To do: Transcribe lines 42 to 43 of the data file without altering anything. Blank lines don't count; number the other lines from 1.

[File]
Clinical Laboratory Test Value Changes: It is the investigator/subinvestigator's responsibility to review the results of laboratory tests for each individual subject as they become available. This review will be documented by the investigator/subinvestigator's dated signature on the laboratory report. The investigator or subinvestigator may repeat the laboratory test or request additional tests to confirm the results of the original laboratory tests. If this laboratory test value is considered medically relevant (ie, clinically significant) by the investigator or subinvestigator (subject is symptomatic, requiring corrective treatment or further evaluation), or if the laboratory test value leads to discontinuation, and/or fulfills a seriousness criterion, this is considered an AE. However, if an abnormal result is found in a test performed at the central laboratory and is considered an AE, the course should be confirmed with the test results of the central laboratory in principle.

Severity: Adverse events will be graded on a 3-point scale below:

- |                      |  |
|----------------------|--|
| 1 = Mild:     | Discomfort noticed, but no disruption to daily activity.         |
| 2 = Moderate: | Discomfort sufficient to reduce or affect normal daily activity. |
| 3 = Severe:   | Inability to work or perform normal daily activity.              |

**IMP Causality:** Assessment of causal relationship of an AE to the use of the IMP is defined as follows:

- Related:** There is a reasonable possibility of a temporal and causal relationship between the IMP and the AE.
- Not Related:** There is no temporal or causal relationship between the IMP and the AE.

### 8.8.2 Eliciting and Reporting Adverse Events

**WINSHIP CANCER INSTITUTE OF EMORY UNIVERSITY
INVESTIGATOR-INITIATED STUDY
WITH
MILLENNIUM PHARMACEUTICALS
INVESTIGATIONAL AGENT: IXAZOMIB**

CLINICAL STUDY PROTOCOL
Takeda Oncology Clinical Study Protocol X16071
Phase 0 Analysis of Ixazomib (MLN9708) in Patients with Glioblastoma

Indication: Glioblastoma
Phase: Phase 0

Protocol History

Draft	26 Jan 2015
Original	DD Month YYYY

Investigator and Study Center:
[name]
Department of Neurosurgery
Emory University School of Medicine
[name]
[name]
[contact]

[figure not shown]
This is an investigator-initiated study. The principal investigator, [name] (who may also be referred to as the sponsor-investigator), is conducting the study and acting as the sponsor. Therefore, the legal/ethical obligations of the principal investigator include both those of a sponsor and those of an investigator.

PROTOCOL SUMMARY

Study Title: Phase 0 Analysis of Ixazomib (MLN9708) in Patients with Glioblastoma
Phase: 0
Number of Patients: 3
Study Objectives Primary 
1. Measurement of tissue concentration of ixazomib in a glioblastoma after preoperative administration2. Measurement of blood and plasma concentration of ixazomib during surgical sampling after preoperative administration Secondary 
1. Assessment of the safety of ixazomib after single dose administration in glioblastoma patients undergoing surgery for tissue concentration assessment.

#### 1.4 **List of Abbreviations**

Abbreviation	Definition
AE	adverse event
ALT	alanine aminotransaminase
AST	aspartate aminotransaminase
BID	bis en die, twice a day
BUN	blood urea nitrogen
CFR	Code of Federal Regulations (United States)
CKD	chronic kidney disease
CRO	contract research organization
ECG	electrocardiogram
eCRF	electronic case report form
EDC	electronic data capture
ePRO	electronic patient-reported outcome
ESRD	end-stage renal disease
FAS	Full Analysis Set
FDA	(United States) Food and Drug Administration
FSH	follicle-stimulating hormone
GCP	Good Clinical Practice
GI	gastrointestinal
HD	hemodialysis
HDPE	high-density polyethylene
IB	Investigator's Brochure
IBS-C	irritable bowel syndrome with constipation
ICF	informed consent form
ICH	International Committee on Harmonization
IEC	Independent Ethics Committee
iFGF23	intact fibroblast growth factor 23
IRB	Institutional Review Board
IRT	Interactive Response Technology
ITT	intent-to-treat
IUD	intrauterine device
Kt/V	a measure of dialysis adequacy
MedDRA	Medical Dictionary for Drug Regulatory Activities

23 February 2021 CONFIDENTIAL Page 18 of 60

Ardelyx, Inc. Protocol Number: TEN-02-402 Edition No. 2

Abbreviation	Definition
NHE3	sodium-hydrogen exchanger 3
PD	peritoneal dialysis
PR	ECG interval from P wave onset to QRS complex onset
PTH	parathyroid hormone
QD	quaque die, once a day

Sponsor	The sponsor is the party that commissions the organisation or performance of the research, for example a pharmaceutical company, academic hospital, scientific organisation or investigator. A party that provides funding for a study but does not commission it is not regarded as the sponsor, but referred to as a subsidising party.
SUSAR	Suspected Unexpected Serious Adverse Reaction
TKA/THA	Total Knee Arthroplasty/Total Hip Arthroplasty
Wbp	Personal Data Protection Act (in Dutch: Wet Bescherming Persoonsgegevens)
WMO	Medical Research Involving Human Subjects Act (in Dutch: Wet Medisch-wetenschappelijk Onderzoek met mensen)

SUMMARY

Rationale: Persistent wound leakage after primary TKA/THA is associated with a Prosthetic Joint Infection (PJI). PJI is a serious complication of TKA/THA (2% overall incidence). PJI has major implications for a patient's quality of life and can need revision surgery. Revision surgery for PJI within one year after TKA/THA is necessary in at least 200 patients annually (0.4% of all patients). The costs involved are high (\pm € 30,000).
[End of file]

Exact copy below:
Abbreviation	Definition
AE	adverse event